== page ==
To be sure, a waiver will preclude the enforcement of a contractual provision to arbitrate. Waiver under New Jersey law "involves the intentional relinquishment of a known right and thus it must be shown that the party charged with the waiver knew of his or her legal rights and deliberately intended to relinquish them." Shebar v. Sanyo Bus. Sys. Corp., 111 N.J. 276, 291, 544 A.2d 377 (1988). In other words, for there to be a waiver of arbitration rights, a party must know of the right and affirmatively reveal the intent to waive the right. Knorr v. Smeal, 178 N.J. 169, 177, 836 A.2d 794 (2003). "An effective waiver requires a party to have full knowledge of his legal rights and intent to surrender those rights." Ibid.
Parties can expressly waive their rights to arbitration. Wein, supra, 194 N.J. at 376, 944 A.2d 642. They can also waive these rights by implication. Knorr, supra, 178 N.J. at 177, 836 A.2d 794. "The intent to waive need not be stated expressly, provided the circumstances clearly show that the party knew of the right and then abandoned it, either by design or by indifference." Ibid. "The party waiving a known right must do so clearly, unequivocally, and decisively." Ibid.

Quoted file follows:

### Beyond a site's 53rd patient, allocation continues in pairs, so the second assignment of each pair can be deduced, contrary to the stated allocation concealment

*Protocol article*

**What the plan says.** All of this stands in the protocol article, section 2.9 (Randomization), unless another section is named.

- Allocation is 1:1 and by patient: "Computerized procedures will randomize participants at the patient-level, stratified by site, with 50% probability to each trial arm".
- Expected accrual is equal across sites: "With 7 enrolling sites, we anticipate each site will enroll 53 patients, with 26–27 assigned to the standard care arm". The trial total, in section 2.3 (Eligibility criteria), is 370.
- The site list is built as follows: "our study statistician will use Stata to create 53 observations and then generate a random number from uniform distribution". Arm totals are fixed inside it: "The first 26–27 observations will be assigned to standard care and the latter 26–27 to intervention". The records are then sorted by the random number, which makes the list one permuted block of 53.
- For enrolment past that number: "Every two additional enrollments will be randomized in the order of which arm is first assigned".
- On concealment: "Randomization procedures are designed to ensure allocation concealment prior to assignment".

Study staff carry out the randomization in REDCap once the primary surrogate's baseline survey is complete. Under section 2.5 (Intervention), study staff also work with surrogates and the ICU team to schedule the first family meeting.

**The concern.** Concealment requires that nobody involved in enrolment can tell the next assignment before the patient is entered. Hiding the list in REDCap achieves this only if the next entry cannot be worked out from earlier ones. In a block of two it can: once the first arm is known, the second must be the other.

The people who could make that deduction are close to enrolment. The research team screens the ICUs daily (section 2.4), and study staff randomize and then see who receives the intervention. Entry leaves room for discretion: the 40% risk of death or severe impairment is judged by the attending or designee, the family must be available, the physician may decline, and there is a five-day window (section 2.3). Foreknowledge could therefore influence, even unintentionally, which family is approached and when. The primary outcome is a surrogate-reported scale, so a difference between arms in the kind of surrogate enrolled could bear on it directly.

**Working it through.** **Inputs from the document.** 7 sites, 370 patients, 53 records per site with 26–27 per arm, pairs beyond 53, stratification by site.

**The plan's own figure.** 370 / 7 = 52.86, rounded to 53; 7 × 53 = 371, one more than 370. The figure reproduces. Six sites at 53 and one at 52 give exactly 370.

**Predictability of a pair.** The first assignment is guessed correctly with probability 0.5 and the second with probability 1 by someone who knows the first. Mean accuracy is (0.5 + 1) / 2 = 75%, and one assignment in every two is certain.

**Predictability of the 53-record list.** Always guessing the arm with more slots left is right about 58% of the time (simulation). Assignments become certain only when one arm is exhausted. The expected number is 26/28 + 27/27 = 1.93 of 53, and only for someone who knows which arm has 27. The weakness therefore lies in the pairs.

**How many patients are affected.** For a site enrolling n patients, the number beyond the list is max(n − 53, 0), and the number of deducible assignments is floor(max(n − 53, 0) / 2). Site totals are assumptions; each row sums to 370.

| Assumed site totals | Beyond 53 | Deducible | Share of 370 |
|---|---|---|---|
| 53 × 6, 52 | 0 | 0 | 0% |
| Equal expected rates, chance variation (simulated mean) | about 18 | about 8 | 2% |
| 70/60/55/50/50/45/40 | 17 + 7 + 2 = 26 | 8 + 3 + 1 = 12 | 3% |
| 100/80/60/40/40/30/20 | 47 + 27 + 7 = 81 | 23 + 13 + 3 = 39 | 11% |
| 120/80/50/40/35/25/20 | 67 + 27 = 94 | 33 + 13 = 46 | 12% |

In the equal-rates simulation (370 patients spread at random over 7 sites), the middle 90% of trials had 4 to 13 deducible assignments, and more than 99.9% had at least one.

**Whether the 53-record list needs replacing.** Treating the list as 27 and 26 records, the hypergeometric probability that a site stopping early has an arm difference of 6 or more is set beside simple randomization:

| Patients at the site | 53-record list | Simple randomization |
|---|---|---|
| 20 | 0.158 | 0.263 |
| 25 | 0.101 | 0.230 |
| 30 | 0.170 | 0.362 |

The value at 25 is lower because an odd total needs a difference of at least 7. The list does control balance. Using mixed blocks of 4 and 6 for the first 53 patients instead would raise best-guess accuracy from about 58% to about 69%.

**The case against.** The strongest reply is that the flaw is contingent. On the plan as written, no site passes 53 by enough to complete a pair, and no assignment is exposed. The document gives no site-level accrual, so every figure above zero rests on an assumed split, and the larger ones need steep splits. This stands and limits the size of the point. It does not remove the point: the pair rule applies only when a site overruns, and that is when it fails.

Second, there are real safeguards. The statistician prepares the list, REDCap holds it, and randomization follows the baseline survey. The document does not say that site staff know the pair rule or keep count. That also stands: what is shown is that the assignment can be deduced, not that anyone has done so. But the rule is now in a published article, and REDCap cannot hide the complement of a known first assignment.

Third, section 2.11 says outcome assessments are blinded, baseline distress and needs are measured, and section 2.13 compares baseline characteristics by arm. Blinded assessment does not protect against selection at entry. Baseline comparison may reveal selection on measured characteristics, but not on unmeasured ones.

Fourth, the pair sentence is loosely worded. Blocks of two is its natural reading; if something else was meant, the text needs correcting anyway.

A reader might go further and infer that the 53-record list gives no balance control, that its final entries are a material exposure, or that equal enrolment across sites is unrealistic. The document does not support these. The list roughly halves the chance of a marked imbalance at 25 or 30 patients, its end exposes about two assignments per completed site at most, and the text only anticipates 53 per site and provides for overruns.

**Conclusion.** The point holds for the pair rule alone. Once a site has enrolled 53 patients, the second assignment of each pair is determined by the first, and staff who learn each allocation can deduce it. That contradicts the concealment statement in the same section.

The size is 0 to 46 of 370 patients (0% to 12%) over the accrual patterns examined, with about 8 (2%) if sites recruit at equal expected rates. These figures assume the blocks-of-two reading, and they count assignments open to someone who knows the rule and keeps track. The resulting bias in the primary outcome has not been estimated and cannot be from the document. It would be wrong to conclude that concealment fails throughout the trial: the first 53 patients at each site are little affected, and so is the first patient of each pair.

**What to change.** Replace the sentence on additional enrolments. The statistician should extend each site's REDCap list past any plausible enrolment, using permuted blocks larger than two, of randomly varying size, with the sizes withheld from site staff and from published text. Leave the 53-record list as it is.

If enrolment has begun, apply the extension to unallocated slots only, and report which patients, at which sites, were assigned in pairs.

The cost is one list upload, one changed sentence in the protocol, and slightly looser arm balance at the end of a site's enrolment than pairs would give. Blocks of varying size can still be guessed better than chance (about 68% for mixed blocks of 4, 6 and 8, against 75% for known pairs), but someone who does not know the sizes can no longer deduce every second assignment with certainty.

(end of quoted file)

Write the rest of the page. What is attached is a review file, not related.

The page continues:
There is a presumption against waiver of an arbitration agreement, which can only be overcome by clear and convincing evidence that the party asserting it chose to seek relief in a different forum. Am. Recovery Corp. v. Computerized Thermal Imaging, 96 F.3d 88, 92 (4th Cir.1996); Sherrock Bros., 260 Fed.Appx. 497, 500 (3d Cir.2008). There is no single test for the type of conduct that may waive arbitration rights. In fact, "the mere institution of legal proceedings ... without ostensible prejudice to the other party" does not constitute a waiver. Hudik-Ross, Inc. v.XXXXX Corp., 131 N.J.Super. 159, 167, 329 A.2d 70 (App.Div. 1974); see also Gavlik Constr. Co. v. H.F. Campbell Co., 526 F.2d 777, 783 (3d Cir. 1975) ("it is not the inconsistency of a party's actions, but the presence or absence of prejudice which is determinative of the issue of waiver"). In Hudik-Ross, for instance, we found no waiver when arbitration was not demanded "until four months after the institution of plaintiff's lawsuit" and the promise to arbitrate was pleaded in an affirmative defense. 131 N.J.Super. at 167, 329 A.2d 70. Rather, the presence or absence of prejudice has been deemed determinative of the issue of waiver. Angrisani v. Fin. Tech. Ventures, L.P., 402 N.J.Super. 138, 150, 952 A.2d 1140 (App.Div.2008). Thus, in Farese v. McGarry, 237 N.J.Super. 385, 568 A.2d 89 (App.Div.1989), we found the plaintiff landlord's right to rely on arbitration was waived by his filing a complaint which alleged a claim for injury to the property and by filing an answer to the counterclaim which did not allege arbitration as a defense until it was amended approximately nine months after the complaint was filed and two weeks before trial. Id. at 394, 568 A.2d 89.